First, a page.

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Tranquillizers, sleeping pills, opiates and alcohol.
Alcohol and benzodiazepines
Poly drug use
Classification and external resources
Specialty psychiatry
ICD-10 F19

Poly drug use refers to the use of two or more psychoactive drugs in combination to achieve a particular effect. In many cases one drug is used as a base or primary drug, with additional drugs to leaven or compensate for the side effects of the primary drug and make the experience more enjoyable with drug synergy effects, or to supplement for primary drug when supply is low.[1]

Risks[edit]

Poly drug use often carries with it more risk than use of a single drug, due to an increase in side effects, and drug synergy. The potentiating effect of one drug on another is sometimes considerable and here the licit drugs and medicines – such as alcohol, nicotine and antidepressants – have to be considered in conjunction with the controlled psychoactive substances. The risk level will depend on the dosage level of both substances. If the drugs taken are illegal, they have a chance of being mixed (also known as "cutting") with other substances which dealers are reported to do to increase the perceived quantity when selling to others to increase their returns. This is particularly common with powdered drugs such as cocaine or MDMA which can be mixed with relative ease by adding another white powdery substance to the drug. This cumulative effect can lead to further unintended harm to health dependent on what is being maliciously added. Concerns also exist about a number of pharmacological pairings: alcohol and cocaine increase cardiovascular toxicity; alcohol or depressant drugs, when taken with opioids, lead to an increased risk of overdose; and opioids or cocaine taken with ecstasy or amphetamines also result in additional acute toxicity.[2] Benzodiazepines are notorious for causing death when mixed with other CNS depressants such as opioids, alcohol, or barbiturates.[3][4][5]

Scheduling[edit]

Within the general concept of multiple drug use, several specific meanings of the term must be considered. At one extreme is planned use, where the effects of more than one drug are taken for a desired effect. Another type is when other drugs are used to counteract the negative side effects of a different drug (e.g. depressants are used to counteract anxiety and restlessness from taking stimulants). On the other hand, the use of several substances in an intensive and chaotic way, simultaneously or consecutively, in many cases each drug substituting for another according to availability.[2]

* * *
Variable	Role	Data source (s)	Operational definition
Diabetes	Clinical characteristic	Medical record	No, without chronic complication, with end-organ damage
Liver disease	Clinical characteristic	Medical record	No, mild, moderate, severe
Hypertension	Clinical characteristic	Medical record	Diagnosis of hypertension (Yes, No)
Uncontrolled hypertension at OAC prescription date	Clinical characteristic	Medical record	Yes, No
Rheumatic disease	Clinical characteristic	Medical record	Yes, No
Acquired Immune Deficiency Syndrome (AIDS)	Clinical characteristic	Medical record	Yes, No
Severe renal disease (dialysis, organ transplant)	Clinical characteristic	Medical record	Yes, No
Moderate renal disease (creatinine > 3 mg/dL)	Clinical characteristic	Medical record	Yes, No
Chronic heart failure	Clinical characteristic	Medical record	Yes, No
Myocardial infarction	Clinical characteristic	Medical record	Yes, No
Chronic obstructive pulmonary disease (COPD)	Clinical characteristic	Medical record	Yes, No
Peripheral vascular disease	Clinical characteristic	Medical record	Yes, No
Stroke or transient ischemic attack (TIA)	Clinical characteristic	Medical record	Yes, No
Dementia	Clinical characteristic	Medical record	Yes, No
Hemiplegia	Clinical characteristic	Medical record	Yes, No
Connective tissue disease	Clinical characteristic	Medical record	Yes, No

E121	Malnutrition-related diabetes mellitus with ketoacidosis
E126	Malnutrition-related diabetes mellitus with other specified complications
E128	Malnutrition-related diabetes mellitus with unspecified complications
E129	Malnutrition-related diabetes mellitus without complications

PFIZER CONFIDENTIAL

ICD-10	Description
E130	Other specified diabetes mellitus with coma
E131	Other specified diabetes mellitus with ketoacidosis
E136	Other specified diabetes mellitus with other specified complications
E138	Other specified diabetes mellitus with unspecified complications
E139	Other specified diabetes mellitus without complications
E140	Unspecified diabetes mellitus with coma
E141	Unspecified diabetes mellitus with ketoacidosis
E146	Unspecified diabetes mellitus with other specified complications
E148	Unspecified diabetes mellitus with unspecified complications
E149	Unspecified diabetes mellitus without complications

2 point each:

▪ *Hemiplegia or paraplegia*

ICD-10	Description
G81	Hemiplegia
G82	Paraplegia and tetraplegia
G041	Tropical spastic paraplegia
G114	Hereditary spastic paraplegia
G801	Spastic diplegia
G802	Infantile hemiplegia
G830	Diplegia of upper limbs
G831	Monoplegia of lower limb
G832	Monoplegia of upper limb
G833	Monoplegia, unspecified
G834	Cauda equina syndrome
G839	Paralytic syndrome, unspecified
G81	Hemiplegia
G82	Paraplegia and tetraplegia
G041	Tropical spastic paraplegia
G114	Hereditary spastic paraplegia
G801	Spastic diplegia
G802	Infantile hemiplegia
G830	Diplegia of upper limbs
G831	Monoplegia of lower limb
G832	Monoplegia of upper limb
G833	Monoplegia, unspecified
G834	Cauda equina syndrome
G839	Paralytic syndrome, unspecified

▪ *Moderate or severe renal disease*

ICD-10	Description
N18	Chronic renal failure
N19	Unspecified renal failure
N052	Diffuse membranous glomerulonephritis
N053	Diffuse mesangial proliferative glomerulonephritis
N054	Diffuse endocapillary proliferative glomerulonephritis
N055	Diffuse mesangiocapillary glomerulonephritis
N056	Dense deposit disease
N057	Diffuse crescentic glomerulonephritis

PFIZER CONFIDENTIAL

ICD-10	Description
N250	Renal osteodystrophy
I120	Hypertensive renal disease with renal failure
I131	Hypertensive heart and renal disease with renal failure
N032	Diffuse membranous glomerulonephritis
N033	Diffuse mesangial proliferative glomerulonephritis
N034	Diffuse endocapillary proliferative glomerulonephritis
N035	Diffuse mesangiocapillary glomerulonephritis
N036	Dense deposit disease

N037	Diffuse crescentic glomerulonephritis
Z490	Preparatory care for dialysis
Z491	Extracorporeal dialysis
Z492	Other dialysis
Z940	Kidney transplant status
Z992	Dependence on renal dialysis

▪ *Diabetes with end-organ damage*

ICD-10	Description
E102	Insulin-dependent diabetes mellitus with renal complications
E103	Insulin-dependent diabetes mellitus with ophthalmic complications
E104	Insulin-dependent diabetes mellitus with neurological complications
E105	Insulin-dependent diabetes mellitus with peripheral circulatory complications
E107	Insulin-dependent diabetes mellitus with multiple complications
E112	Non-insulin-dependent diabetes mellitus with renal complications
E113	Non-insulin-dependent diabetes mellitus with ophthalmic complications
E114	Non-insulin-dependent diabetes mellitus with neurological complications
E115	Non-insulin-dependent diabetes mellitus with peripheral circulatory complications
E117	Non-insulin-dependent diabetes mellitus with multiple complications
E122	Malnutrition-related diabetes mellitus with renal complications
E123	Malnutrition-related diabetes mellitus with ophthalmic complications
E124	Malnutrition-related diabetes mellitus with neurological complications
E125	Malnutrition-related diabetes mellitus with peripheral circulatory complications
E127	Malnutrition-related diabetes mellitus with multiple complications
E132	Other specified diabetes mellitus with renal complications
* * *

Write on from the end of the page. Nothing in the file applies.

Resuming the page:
Research[edit]

The phenomenon is the subject of established academic literature.[6]

A study among treatment admissions found that it is more common for younger people to report polydrug drug use.[7]

See also[edit]

References[edit]

  1. ^ http://www.emcdda.europa.eu/html.cfm/index34913EN.html
  2. ^ a b EMCDDA Annual Report 2006 ch. 8
  3. ^ Serfaty M, Masterton G (1993). "Fatal poisonings attributed to benzodiazepines in Britain during the 1980s". Br J Psychiatry 163: 386–93. doi:10.1192/bjp.163.3.386. PMID 8104653. 
  4. ^ Buckley NA, Dawson AH, Whyte IM, O'Connell DL (1995). "[Relative toxicity of benzodiazepines in overdose.]". BMJ 310 (6974): 219–21. doi:10.1136/bmj.310.6974.219. PMC 2548618. PMID 7866122. 
  5. ^ Drummer OH; Ranson DL (December 1996). "Sudden death and benzodiazepines". Am J Forensic Med Pathol 17 (4): 336–42. doi:10.1097/00000433-199612000-00012. PMID 8947361. 
  6. ^ Scholey AB, Parrott AC, Buchanan T, Heffernan TM, Ling J, Rodgers J (June 2004). "Increased intensity of Ecstasy and polydrug usage in the more experienced recreational Ecstasy/MDMA users: a WWW study". Addict Behav 29 (4): 743–52. doi:10.1016/j.addbeh.2004.02.022. PMID 15135556. 
  7. ^ "Polydrug Use Among Treatment Admissions: 1998." OAS Home: Alcohol, Tobacco & Drug Abuse and Mental Health Data from SAMHSA, Office of Applied Studies. Web. 29 Sept. 2011. [1]

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